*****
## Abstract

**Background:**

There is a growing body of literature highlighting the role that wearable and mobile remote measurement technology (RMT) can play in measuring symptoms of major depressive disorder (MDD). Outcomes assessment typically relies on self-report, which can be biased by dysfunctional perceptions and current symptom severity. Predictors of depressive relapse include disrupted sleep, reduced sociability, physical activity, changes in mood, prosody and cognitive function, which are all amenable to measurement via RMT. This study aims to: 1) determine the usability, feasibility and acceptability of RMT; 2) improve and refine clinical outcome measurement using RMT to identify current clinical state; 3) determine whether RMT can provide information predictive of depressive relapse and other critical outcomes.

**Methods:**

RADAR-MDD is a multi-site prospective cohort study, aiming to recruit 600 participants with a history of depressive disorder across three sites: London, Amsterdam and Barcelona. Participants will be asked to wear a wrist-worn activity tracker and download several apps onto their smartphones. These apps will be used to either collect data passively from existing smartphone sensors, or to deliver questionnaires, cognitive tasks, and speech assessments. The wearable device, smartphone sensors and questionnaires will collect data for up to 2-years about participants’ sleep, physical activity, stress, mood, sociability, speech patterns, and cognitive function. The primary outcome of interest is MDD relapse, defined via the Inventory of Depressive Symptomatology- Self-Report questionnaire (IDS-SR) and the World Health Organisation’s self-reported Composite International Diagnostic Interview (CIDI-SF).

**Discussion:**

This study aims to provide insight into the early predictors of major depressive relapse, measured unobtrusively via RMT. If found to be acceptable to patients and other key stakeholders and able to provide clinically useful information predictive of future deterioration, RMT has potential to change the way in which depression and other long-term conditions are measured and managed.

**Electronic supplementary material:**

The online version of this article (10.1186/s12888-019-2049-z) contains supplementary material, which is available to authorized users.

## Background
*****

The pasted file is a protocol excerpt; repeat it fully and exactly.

## Abstract

**Background:**

There is a growing body of literature highlighting the role that wearable and mobile remote measurement technology (RMT) can play in measuring symptoms of major depressive disorder (MDD). Outcomes assessment typically relies on self-report, which can be biased by dysfunctional perceptions and current symptom severity. Predictors of depressive relapse include disrupted sleep, reduced sociability, physical activity, changes in mood, prosody and cognitive function, which are all amenable to measurement via RMT. This study aims to: 1) determine the usability, feasibility and acceptability of RMT; 2) improve and refine clinical outcome measurement using RMT to identify current clinical state; 3) determine whether RMT can provide information predictive of depressive relapse and other critical outcomes.

**Methods:**

RADAR-MDD is a multi-site prospective cohort study, aiming to recruit 600 participants with a history of depressive disorder across three sites: London, Amsterdam and Barcelona. Participants will be asked to wear a wrist-worn activity tracker and download several apps onto their smartphones. These apps will be used to either collect data passively from existing smartphone sensors, or to deliver questionnaires, cognitive tasks, and speech assessments. The wearable device, smartphone sensors and questionnaires will collect data for up to 2-years about participants’ sleep, physical activity, stress, mood, sociability, speech patterns, and cognitive function. The primary outcome of interest is MDD relapse, defined via the Inventory of Depressive Symptomatology- Self-Report questionnaire (IDS-SR) and the World Health Organisation’s self-reported Composite International Diagnostic Interview (CIDI-SF).

**Discussion:**

This study aims to provide insight into the early predictors of major depressive relapse, measured unobtrusively via RMT. If found to be acceptable to patients and other key stakeholders and able to provide clinically useful information predictive of future deterioration, RMT has potential to change the way in which depression and other long-term conditions are measured and managed.

**Electronic supplementary material:**

The online version of this article (10.1186/s12888-019-2049-z) contains supplementary material, which is available to authorized users.

## Background